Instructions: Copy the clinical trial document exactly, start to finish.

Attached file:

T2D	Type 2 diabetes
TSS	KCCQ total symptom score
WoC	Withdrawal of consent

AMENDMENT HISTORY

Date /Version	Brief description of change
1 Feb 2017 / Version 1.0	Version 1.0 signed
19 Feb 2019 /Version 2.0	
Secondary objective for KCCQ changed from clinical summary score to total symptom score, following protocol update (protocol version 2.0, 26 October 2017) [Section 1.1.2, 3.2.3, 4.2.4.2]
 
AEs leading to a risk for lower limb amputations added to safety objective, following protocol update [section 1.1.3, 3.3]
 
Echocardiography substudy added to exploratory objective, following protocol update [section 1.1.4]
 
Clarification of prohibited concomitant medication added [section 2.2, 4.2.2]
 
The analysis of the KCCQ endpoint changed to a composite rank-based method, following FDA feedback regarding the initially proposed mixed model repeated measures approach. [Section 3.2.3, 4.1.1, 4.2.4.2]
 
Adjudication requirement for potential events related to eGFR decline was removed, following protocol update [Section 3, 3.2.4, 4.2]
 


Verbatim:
T2D	Type 2 diabetes
TSS	KCCQ total symptom score
WoC	Withdrawal of consent

AMENDMENT HISTORY

Date /Version	Brief description of change
1 Feb 2017 / Version 1.0	Version 1.0 signed
19 Feb 2019 /Version 2.0	
Secondary objective for KCCQ changed from clinical summary score to total symptom score, following protocol update (protocol version 2.0, 26 October 2017) [Section 1.1.2, 3.2.3, 4.2.4.2]
 
AEs leading to a risk for lower limb amputations added to safety objective, following protocol update [section 1.1.3, 3.3]
 
Echocardiography substudy added to exploratory objective, following protocol update [section 1.1.4]
 
Clarification of prohibited concomitant medication added [section 2.2, 4.2.2]
 
The analysis of the KCCQ endpoint changed to a composite rank-based method, following FDA feedback regarding the initially proposed mixed model repeated measures approach. [Section 3.2.3, 4.1.1, 4.2.4.2]
 
Adjudication requirement for potential events related to eGFR decline was removed, following protocol update [Section 3, 3.2.4, 4.2]
 